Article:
As it turns out, I'm not sure the gender continuum is adequate. At least not for this butch-turned-SAHB. Masculinity and feminininity are not either-or's in any one person. We can be both high masculinity and high femininity. For us, the gender-role-short-cut wasn't clear cut and now we find ourselves again, paving a new path along a road less travelled.

Saturday, June 09, 2007

Irregular Monthly Newsletter: 18 Months

Well Big, while you officially turn 18 months old on the 9th, you were emotionally 18 months at least about 10 days ago.

Something clicked in you and you now regularly show preferences for things other than food, like footwear (often you prefer your rainboots, colorful and easy to get on but with that pesky corollary that they are also easy to fall off) and you display negative emotions at a much regular frequency than, say three or four months ago.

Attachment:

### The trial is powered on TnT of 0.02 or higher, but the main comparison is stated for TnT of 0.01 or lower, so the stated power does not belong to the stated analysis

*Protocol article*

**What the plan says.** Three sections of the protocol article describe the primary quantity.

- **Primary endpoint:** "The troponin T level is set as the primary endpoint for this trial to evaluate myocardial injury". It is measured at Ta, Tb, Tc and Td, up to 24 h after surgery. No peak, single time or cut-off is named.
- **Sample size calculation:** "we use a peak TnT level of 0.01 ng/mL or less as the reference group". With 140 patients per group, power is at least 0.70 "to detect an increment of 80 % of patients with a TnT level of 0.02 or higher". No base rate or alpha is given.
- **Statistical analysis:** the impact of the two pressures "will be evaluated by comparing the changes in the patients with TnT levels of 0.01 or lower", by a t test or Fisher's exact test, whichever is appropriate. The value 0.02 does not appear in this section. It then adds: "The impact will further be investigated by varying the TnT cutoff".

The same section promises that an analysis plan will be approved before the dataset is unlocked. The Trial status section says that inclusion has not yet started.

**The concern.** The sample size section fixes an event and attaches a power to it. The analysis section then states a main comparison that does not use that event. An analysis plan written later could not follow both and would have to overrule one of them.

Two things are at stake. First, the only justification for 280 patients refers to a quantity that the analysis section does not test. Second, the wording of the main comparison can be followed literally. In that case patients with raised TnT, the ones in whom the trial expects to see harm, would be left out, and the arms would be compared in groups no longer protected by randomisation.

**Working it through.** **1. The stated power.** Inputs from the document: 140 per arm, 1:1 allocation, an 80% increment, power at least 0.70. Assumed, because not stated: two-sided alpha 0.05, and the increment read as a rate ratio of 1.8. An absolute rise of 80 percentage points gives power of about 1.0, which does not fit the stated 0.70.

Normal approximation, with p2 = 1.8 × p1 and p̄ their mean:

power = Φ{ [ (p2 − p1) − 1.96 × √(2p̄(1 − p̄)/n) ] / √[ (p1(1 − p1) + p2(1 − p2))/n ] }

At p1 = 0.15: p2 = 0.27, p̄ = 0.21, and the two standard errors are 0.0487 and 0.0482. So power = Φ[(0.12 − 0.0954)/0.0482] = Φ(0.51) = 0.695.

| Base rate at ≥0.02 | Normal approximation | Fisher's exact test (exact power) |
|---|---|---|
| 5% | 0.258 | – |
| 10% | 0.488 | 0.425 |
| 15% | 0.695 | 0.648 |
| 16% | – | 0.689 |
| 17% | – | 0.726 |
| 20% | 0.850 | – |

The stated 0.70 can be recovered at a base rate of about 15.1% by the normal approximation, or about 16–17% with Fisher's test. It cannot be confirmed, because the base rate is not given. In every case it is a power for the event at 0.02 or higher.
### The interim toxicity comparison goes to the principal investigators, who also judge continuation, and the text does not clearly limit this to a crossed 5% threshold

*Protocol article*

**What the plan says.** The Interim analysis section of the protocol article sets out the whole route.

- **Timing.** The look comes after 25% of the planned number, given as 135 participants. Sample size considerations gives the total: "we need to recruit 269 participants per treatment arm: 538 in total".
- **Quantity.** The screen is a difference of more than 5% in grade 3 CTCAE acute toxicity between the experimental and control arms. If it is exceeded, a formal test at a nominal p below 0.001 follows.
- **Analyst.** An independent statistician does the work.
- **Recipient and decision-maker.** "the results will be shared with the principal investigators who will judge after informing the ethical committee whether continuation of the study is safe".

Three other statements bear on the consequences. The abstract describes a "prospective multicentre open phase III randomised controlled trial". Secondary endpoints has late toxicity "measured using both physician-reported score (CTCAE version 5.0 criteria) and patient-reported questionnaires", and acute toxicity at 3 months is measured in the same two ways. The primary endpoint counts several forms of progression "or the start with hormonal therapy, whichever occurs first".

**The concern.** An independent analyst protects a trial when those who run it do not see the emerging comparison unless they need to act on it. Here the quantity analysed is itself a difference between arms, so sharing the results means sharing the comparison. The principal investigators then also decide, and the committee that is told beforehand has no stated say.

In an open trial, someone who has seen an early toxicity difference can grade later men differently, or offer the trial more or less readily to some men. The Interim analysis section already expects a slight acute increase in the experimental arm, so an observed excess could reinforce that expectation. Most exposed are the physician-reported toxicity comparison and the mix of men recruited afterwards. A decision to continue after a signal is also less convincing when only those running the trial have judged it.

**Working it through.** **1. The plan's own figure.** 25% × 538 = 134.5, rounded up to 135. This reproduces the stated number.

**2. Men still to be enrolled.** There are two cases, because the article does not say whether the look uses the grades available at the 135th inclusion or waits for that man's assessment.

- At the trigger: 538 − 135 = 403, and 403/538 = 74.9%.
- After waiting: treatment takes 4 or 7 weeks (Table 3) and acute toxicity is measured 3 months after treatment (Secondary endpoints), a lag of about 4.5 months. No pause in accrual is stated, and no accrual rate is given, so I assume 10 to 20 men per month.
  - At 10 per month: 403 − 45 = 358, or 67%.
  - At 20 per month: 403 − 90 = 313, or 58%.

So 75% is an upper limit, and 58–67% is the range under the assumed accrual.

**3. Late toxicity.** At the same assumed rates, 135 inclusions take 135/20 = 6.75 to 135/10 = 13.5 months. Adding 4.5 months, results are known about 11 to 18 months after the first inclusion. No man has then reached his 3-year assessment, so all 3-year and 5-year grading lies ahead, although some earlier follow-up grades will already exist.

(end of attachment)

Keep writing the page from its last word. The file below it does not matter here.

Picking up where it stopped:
You've been working on your upper eye-teeth for a while. The tooth issue has been a breeze for a while as you still only have ten (six on top and four on the bottom). But now the doozies are coming in and you have been sleeping in fits and starts waking us with loud exclamations of aches and pains.

You seem somewhat more needy lately, which is, honestly, a time that I love to share with you. At night you've been waking up a bit and it only takes a little back rub to calm you back into sleep.

You climb on everything, including the diningroom chairs. Often, I'll look away and back again and find you teetering expertly, one toe on the tip of the chair which has, by that time scooted away from the table, your body hanging on for dear life.

Unlike Seven though, you rarely fall, even though I often get the feeling that you're about to crack your head open.

You can literally drop kick a ball (one of Seven's friend's mom's saw you do this at a soccer game and was blown away. I didn't know that there was anything special about it).

You're getting better at eating with a fork and spoon, but the more 18monthish fact about this is that you absolutely refuse NOT to eat without the utensils. As a result, you eat everything with them, even clear finger foods.

In the same vein, you copy Seven in the mornings by eating cereal out of a bowl with milk. This has obviously been a source of personal pride for you. You look at us as if to say I'm no baby! Give me some MILK with my Cheerios!